This year my birthday fell on a Thursday, a work day. It started off solid. It was sunny. I was living my best life,  having a good hair day, and I had a closet full of shoes to choose from. Life was good. Arriving at the office, I was pleasantly surprised to find my desk covered with little gifts and cards. Between the text messages, birthday gifs, emails, and Facebook posts from friends and family, I was feeling the love. You see, I was turning 43 and I have convinced myself this was going to be the best year ever. It was going to be the year of love. Being born in 1975, I’m a child of the 70’s, which means I was a young adult in the 90’s. Like many young adults at that time, I had a pager. Mobile phones were still too new, too expensive, came in a bag or were the size of a brick. Pagers were the way to stay connected to your friends and family. Mine was an ice blue Motorola pager that was transparent so you could see the inside wires. I knew all of the secret codes you could message your friends and 143 meant “I love you.” Since I’m new to being an empty nester (my son is 21 and moved out in March of this year), I now think of myself as a “one” instead of a “two.” One turning 43. This to me equaled 143 and that is how I decided this was going to be the year of love. Magical thinking at its finest, and obviously nothing bad could happen in the year of love.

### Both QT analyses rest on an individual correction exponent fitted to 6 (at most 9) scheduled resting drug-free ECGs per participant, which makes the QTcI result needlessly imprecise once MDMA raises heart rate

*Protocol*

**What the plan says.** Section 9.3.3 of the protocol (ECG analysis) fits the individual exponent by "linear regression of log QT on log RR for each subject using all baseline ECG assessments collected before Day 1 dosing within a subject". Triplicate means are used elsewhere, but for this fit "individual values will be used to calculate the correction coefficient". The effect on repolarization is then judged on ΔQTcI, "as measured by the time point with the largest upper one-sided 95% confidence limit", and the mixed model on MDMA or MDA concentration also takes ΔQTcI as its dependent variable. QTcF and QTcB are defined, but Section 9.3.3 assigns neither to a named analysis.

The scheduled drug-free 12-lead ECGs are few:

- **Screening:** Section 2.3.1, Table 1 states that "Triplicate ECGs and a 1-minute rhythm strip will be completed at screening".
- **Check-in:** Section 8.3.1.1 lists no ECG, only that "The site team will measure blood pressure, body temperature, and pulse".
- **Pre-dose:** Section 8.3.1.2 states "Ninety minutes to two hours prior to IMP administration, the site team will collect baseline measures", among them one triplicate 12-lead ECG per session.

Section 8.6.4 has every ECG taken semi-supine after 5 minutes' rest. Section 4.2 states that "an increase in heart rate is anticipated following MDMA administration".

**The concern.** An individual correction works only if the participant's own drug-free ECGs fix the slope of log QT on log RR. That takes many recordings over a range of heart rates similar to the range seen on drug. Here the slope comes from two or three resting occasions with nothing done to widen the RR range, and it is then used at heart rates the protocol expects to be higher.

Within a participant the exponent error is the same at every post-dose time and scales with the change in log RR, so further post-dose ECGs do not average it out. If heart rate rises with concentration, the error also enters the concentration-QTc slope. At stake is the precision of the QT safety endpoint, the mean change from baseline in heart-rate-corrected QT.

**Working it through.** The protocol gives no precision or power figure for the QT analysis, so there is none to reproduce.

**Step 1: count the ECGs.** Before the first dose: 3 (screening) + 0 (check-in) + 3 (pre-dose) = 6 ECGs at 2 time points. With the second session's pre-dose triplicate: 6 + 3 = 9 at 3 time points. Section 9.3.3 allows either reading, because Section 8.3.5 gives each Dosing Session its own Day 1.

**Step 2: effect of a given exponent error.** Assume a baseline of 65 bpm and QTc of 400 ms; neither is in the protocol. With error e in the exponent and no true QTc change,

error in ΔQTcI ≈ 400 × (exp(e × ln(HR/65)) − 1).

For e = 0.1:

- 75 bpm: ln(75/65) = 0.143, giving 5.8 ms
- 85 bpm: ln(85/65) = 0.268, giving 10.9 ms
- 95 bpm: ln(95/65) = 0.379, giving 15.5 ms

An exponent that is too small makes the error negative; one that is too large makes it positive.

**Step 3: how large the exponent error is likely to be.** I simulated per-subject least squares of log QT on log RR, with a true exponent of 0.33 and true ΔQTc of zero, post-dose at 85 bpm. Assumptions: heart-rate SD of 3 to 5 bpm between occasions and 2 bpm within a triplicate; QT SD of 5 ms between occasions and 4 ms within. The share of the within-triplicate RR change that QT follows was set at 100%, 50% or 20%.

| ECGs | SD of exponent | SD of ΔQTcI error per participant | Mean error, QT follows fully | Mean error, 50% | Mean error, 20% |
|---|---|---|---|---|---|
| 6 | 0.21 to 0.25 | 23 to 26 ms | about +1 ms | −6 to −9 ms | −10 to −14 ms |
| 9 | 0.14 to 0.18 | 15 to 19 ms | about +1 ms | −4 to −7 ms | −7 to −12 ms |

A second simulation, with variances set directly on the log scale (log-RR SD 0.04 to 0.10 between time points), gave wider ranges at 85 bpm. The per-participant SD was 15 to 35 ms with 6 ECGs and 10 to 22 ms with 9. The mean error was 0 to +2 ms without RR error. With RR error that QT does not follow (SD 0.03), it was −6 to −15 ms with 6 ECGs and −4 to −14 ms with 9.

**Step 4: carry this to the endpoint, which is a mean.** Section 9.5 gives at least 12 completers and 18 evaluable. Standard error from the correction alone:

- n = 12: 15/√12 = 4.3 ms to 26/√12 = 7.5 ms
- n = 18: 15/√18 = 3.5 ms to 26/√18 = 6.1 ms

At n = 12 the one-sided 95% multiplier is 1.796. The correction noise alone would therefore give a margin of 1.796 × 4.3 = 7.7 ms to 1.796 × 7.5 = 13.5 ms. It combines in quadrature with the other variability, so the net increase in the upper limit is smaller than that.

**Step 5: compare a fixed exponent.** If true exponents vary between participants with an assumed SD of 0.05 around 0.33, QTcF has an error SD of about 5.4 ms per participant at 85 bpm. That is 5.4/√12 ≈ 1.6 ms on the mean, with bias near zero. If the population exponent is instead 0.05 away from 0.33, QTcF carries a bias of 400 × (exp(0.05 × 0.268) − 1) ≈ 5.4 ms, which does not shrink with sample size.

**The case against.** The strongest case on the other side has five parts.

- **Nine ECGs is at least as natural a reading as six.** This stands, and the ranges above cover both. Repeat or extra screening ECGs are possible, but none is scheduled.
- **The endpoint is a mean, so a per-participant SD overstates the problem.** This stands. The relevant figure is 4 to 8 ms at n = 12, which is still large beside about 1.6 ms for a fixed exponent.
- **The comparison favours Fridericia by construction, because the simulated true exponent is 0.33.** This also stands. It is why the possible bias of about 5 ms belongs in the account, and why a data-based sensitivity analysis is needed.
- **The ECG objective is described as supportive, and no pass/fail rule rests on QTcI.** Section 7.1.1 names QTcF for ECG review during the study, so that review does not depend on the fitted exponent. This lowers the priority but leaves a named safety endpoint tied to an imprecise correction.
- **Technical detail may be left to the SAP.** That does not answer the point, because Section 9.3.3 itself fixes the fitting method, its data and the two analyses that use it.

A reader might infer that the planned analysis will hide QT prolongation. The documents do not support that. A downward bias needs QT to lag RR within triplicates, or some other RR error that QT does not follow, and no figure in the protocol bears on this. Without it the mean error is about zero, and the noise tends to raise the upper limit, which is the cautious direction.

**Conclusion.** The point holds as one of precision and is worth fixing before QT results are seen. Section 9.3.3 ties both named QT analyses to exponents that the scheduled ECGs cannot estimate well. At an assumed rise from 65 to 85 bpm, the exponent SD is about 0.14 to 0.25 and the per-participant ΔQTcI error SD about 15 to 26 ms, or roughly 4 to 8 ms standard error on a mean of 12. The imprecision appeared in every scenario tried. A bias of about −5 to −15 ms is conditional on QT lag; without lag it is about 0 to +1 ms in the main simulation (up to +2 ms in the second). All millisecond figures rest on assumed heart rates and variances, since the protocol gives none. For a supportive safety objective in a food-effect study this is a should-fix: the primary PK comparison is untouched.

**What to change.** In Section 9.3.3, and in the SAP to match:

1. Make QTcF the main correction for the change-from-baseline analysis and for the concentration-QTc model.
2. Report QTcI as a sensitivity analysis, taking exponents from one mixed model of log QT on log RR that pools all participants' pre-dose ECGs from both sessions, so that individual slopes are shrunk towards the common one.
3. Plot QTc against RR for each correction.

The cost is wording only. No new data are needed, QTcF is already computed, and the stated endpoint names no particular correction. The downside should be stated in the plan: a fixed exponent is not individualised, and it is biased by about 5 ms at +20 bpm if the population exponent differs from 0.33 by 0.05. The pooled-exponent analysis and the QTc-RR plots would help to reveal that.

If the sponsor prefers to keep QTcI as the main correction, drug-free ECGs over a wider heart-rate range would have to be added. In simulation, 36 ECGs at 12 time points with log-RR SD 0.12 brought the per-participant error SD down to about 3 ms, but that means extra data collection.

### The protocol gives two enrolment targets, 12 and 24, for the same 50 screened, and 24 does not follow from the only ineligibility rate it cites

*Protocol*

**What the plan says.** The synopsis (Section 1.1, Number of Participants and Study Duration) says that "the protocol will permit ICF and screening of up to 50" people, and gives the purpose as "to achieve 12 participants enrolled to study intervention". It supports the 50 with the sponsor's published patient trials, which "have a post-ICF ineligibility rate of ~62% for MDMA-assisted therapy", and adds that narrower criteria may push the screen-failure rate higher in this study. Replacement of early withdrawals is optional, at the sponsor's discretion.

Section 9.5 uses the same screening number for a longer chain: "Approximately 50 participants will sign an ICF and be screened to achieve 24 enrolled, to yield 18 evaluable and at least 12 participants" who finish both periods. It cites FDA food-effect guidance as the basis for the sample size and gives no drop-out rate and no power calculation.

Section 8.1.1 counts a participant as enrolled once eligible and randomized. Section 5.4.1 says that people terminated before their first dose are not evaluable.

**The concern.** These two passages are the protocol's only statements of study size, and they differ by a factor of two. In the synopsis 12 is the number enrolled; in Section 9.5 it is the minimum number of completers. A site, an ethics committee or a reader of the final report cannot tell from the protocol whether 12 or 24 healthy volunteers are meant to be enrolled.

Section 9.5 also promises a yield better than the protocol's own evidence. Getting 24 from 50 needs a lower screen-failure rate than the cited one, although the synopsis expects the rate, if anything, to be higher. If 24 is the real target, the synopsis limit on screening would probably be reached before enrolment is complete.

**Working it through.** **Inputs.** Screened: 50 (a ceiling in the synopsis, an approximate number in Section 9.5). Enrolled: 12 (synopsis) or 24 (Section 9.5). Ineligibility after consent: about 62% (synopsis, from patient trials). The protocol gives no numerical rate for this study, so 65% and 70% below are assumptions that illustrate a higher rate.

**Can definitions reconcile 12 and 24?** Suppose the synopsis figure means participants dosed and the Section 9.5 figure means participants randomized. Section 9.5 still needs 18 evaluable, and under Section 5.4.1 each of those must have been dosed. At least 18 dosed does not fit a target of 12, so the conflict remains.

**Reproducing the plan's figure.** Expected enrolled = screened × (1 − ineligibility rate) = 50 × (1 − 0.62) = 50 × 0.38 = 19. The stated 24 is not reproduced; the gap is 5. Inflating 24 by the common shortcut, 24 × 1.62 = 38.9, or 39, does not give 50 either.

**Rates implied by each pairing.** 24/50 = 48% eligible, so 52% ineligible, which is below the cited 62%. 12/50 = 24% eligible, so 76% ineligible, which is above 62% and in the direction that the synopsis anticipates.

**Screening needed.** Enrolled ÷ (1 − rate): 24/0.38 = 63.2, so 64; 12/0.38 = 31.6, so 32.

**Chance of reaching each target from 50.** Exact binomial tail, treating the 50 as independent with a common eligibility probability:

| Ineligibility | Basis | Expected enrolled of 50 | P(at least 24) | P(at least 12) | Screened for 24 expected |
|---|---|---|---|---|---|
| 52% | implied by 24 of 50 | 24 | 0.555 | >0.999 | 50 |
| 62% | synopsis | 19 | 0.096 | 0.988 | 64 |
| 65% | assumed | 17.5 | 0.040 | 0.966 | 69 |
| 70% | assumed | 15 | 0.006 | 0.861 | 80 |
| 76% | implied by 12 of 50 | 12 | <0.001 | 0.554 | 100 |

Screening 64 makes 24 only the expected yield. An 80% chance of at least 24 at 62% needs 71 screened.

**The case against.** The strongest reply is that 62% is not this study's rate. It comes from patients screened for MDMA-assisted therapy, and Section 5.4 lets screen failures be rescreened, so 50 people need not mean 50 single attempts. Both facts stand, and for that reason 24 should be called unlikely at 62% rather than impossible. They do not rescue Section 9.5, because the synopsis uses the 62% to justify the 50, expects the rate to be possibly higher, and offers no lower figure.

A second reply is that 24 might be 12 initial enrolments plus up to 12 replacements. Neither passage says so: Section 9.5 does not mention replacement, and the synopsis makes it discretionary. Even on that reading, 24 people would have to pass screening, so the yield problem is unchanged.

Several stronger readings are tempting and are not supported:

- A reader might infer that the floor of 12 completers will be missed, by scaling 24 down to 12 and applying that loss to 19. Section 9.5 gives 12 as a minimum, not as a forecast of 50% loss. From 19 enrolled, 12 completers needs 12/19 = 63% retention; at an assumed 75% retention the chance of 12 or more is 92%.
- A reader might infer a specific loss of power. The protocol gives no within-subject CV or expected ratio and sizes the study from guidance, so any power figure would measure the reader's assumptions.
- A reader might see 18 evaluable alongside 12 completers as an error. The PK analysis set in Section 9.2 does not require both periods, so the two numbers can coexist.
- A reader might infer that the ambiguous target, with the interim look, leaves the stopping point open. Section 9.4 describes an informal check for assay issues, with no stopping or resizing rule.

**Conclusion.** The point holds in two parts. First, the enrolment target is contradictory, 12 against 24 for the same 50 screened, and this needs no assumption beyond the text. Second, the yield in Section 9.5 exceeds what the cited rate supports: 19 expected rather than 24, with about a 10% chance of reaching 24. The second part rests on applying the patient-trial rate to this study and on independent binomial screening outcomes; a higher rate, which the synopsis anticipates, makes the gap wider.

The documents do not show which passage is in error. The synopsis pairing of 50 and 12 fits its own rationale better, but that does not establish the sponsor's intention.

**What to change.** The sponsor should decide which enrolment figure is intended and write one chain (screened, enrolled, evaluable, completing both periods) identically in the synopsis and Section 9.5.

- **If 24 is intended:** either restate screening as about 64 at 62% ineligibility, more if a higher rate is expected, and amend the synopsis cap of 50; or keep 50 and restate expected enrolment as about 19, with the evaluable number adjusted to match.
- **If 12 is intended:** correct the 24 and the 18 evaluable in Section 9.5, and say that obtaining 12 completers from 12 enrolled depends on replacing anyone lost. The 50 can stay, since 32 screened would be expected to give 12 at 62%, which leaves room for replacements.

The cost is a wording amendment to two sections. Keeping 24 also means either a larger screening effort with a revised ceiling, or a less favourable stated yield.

Life can change in an instant. This is something we all learn over time, and I spend quite a bit of time thinking about life-defining moments that forever changed the course or direction of my life. My most recent life-changing moment happened waiting for an Uber in Pike Place Market after just finishing a delicious lunch with friends and co-workers at the Pink Door restaurant. I’d received a call from my dermatologist that I needed to call them back to get the results of a mole that was removed a few weeks before. Hoping this was just a standard voicemail, I decided to call them back while we were waiting for the Uber to locate us. The next thing I knew, I was being told I had stage one melanoma skin cancer and I was being referred to a surgeon. Wait. What?